It’s been rumored for a couple of months now, and today Google dropped Purchases on Google. According to TechCrunch.com, you’ll see a ‘buy’ button in some of the promoted mobile search results. When it’s clicked, you jump to a page where you can buy the advertised product. Unlike Amazon Marketplace, Google just hosts the pages…the actual fulfillment will be handled by the merchants running the ad. Right now, there are over a dozen retail partners powering Purchases by Google, but expect many others to join in by year’s end.

A new study from Pew Research and Knight Foundation says Facebook and Twitter users spanning all demographics are increasingly using the social networks as news sources, albeit for different content on each platform. Niemanlab.org reports that 63% of both Twitter and Facebookers get their news from the social nets. That’s up from 52% of Twitter users 2 years ago and 47% of Facebook users. Nearly double the Twitter users follow breaking news…59% as opposed to 31% of Facebook users. Now 10% of American adults get news on Twitter, and about 40% get news from Facebook.


Apple TV May Be Coming—As Streaming, Not a Box

Now that Cupertino has jumped into music streaming with both feet, Apple is working on a ‘cable-killer TV app,’ according to theverge.com. There are several reports that they are working to cut deals with ABC, CBS, NBC, and Fox, among others. One sticking point has been the fragmentation of local affiliate feeds, but apparently the networks are close to having rights to negotiate with Apple on behalf of their affiliates. As with apps and music, Apple is looking for a 30% cut of any subscription revenue. Disney and CBS could be first to sign, and ESPN may be included. Rates are rumored to be $10 to $40 a month. No time frame on when it might roll out.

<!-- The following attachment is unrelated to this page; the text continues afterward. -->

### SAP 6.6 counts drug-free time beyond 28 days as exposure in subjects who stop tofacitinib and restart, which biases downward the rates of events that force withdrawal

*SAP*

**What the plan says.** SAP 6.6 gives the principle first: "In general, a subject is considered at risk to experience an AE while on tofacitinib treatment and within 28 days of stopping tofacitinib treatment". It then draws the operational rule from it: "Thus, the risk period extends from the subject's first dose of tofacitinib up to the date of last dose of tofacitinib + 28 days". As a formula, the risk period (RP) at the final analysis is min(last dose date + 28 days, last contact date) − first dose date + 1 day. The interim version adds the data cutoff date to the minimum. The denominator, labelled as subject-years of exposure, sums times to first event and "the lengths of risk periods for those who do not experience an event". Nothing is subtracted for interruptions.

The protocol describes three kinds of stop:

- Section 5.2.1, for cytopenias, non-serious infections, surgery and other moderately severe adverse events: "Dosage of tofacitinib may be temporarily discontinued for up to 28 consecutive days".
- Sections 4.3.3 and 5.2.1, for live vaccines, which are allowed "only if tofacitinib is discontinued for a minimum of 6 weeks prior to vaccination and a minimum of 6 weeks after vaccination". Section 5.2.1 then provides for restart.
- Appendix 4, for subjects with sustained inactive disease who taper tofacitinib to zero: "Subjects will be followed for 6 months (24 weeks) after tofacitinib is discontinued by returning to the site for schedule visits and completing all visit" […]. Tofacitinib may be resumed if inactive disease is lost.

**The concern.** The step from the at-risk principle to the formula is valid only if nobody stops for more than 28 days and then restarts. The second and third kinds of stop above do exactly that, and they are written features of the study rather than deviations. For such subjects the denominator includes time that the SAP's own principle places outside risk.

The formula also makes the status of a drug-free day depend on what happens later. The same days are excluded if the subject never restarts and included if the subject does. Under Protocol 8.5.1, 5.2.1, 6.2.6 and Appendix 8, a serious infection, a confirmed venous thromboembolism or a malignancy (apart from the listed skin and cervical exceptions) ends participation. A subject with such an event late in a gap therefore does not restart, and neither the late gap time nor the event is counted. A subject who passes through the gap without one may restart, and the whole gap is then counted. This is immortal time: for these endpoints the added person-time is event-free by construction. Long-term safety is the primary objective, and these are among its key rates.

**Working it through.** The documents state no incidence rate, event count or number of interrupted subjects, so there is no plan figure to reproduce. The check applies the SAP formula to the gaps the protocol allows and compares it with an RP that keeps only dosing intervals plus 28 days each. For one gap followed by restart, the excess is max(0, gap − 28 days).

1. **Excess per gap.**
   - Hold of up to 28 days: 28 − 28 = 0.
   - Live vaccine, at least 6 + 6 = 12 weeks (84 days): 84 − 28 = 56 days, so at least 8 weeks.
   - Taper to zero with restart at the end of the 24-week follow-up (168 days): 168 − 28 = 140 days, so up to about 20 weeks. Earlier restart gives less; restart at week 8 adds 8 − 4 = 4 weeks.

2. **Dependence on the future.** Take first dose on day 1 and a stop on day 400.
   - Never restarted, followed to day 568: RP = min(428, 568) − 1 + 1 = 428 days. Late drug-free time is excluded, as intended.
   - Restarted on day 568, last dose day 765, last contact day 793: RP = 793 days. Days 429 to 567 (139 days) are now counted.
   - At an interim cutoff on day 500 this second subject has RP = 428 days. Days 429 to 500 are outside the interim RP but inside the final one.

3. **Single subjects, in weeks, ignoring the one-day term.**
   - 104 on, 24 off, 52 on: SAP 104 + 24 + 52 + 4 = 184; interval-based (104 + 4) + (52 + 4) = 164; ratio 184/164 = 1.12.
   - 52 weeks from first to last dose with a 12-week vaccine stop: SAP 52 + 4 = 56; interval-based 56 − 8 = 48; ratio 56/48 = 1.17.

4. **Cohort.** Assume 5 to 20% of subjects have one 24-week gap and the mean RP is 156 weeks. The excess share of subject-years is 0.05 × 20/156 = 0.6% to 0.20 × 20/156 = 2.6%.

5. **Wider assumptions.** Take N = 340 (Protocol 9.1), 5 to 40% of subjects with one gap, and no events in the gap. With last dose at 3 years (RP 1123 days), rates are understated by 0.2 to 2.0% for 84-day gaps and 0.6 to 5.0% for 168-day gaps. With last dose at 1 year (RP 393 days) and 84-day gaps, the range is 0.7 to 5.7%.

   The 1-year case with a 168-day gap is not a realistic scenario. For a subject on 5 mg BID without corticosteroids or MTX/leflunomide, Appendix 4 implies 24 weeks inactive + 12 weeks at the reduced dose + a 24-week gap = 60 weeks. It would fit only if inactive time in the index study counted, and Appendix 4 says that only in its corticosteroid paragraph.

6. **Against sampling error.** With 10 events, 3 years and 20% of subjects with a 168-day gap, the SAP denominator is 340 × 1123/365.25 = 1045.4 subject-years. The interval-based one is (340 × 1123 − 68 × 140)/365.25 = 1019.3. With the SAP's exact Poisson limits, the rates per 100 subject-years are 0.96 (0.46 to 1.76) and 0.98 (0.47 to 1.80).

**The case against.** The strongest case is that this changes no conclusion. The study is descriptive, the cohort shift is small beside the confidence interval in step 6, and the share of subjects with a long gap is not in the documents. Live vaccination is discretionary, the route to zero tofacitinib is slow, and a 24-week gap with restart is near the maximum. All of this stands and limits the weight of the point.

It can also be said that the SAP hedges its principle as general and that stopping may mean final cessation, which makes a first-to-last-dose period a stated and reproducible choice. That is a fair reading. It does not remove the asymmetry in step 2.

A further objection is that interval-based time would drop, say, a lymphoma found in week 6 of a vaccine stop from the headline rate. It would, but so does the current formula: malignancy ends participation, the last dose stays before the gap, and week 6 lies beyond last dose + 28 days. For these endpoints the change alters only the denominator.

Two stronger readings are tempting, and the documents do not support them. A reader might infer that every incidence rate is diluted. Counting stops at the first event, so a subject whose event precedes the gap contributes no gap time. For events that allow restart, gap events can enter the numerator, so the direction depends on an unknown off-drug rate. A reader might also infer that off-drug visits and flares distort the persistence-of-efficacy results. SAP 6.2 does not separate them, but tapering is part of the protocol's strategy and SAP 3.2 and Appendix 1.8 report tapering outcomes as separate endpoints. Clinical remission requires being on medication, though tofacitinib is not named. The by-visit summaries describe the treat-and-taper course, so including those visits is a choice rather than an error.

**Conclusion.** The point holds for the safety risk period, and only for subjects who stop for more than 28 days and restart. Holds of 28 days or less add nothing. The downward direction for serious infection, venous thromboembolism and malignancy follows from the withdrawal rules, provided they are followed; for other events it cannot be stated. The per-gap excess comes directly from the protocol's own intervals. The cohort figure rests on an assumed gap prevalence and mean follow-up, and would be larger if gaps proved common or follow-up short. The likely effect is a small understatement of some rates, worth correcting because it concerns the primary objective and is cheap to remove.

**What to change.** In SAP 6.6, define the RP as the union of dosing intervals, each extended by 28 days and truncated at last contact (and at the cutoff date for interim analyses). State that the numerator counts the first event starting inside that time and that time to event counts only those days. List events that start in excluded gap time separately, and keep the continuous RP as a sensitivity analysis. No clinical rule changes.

A creepy discovery about Google Photos was uncovered by a reporter. Bgr.com reports that after trying the app, and deleting it, the reporter found his pictures were still being uploaded to Google servers. The uploading apparently takes place independently of the app on your phone, and it’s a feature to Google, not a bug. If you want to stop it, you have to go into Google Play Services and disable automatic uploads.